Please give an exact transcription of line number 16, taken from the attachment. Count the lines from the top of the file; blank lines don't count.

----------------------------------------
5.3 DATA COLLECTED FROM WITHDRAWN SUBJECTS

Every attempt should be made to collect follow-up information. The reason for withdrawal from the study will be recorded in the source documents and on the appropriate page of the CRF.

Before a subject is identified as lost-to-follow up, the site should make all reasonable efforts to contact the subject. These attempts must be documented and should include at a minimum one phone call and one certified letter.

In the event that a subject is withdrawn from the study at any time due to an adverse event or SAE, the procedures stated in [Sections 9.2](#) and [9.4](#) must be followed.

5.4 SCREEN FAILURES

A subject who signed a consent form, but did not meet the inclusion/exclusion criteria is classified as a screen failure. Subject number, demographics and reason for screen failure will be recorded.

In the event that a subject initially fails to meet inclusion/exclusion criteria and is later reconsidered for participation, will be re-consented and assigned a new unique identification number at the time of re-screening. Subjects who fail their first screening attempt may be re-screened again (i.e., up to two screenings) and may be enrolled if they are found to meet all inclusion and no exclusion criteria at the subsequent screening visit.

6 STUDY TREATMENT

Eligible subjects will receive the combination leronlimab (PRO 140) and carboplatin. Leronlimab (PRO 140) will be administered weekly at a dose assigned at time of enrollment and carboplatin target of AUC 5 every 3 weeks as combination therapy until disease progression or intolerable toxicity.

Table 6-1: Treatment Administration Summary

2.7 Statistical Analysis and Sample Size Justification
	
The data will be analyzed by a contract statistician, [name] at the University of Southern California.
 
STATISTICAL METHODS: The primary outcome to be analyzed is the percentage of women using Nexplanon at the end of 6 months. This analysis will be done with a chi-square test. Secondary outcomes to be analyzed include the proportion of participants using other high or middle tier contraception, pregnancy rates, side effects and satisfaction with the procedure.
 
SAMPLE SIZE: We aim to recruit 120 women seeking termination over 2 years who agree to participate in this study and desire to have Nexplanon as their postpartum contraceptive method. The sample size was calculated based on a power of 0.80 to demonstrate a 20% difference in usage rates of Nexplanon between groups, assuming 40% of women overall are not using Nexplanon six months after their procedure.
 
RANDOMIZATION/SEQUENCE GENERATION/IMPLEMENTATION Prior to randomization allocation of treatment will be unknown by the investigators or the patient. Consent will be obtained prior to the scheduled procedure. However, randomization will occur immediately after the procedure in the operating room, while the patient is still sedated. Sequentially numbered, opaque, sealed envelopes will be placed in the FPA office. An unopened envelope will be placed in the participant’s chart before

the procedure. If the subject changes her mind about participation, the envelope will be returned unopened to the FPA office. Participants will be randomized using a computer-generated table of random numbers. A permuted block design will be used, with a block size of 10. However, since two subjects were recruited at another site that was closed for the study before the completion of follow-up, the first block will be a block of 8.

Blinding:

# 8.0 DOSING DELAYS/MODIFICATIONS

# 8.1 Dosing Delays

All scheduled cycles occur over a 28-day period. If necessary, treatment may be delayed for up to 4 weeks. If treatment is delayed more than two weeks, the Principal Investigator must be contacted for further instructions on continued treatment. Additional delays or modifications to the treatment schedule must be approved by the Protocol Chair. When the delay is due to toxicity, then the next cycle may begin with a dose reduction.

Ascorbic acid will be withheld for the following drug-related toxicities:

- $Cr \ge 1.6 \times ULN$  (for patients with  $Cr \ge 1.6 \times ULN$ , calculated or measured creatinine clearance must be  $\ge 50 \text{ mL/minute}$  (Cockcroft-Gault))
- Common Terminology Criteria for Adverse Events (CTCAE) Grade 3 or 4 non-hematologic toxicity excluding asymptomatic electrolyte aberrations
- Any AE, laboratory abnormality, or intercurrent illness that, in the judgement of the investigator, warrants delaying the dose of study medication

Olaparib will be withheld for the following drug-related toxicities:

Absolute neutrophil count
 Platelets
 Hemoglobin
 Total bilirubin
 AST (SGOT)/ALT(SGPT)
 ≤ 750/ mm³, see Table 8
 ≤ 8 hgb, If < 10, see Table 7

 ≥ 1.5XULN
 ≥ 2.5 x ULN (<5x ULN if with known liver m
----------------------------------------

the procedure. If the subject changes her mind about participation, the envelope will be returned unopened to the FPA office. Participants will be randomized using a computer-generated table of random numbers. A permuted block design will be used, with a block size of 10. However, since two subjects were recruited at another site that was closed for the study before the completion of follow-up, the first block will be a block of 8.